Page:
'Australian Aboriginal and Torres Strait Islander cultures are the oldest continuous living traditions on Earth. This book celebrates the deeply felt relationships between these Aboriginal peoples, the land, and their sacred heritage of the Dreamtime. All aspects of Aboriginal life derive their ultimate context from the Dreamtime—the primordial creation epoch that Aborigines have reenacted in ceremony since time immemorial—and from the essence they share with their Spirit Ancestors. This sacred source, known as the Law, underlies every activity of these people, fills all aspects of daily life with sacred purpose, and creates an enduring sense of connection for them to the land and to each other. Myth, kinship, song, dance and ceremony are all interwoven within a spiritual tradition that extends back into the timeless past and forward into an eternal future. Women and men occupy distinctly separate yet complementary spheres, each with its own unique traditions. And rituals celebrate every transition in life—from conception and birth, through entry into adulthood, to the ceremonies that make up "women's business" and "men's business," to the various stages of maturation, old age, and death. Wisdom from the Earth illuminates many facets of Aboriginal cultures and explores a number of the major Dreamtime songlines, ceremonies, and other spiritual practices, through eighty-two stunning color photographs accompanied by text—including some unforgettable dialogues with Aboriginal elders.' (Source: Amazon website)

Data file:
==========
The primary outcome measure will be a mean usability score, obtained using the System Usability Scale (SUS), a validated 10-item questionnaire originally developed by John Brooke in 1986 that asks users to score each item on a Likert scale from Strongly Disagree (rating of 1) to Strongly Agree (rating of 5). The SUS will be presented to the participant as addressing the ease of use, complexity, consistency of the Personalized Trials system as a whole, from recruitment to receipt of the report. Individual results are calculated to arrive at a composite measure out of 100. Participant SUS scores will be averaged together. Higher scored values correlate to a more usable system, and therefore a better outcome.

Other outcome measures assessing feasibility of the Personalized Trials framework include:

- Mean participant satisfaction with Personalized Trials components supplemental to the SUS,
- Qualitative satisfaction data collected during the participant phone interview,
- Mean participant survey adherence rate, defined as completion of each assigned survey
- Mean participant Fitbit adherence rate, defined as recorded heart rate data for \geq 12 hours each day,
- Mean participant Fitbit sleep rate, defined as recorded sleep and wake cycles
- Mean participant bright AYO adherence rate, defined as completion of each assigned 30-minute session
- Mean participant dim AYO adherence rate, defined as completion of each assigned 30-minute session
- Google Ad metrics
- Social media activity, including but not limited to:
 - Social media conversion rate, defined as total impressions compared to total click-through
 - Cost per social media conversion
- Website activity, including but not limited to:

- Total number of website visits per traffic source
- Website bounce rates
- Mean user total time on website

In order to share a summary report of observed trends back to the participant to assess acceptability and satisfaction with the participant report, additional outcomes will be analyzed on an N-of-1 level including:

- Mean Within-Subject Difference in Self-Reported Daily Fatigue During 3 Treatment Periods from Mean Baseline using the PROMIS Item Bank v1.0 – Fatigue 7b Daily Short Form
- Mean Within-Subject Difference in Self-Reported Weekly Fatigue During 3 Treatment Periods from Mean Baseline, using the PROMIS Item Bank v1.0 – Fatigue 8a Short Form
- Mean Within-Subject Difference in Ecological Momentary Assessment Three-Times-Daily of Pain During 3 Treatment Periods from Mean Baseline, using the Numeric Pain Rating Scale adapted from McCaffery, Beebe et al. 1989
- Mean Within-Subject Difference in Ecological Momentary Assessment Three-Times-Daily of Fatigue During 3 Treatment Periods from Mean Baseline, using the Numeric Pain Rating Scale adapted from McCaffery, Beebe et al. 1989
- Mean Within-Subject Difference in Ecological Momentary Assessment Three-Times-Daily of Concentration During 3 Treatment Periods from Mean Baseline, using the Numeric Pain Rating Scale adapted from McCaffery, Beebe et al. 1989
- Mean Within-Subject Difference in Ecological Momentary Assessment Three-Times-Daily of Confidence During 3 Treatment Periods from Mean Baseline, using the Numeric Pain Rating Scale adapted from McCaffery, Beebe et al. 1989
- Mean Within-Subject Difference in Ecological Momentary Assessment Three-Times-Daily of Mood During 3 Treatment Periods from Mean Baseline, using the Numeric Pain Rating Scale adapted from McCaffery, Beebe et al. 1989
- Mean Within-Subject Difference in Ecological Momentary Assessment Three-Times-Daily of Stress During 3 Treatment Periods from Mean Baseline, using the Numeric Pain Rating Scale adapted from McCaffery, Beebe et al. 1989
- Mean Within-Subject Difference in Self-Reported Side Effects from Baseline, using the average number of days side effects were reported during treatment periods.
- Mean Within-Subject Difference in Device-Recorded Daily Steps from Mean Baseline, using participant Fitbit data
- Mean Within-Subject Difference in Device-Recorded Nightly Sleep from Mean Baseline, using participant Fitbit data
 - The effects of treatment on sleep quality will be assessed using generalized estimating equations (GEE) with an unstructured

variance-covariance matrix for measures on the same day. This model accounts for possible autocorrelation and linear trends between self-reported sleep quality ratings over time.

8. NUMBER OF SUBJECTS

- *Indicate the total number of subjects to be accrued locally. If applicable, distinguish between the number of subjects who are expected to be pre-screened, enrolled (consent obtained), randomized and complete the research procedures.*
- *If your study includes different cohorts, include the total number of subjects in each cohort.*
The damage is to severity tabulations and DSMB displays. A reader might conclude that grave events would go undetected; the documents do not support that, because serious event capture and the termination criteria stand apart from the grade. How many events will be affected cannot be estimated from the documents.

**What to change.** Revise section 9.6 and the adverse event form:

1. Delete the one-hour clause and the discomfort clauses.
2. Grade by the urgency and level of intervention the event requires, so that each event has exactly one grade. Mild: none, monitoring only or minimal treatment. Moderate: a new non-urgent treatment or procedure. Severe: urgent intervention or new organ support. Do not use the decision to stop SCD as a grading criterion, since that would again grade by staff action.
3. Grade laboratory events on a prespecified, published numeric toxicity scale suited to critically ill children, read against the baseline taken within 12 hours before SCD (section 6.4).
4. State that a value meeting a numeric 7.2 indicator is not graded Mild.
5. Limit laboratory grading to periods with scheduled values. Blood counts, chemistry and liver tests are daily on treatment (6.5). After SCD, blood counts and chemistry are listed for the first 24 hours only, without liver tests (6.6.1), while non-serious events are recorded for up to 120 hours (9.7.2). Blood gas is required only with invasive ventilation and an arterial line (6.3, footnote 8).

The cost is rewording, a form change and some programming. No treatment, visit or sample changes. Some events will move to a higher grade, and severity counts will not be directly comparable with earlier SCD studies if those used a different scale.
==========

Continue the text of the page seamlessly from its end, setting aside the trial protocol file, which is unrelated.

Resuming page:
One of two documentaries that reflect both the Aboriginal way of life as it was before white man's interference and how white civilisation has been accepted into Aboriginal culture.
The first film, Lalai Dreamtime, deals with the Dreamtime and the tribal traditions of the Worora people of the Northern Kimberleys, reflected in their mythology. In Floating This Time, Woolagoodjah further develops the theme of Aboriginal tradition, this time as it interacts with European culture.
Lalai Dreamtime explores the passing on of traditional wisdom, as an old man takes his son to a sacred place to explain about their ancestors, the "Wandjinas," and outline their mythical foundations. It also shows the traditional life of the Worora tribe.
Filmmaker Michael Edols encouraged Sam Woolagoodjah and his family to return (after thirty years' absence) to their Worora tribal lands and to re-enact for the camera some of their sacred dreaming stories and traditional ways.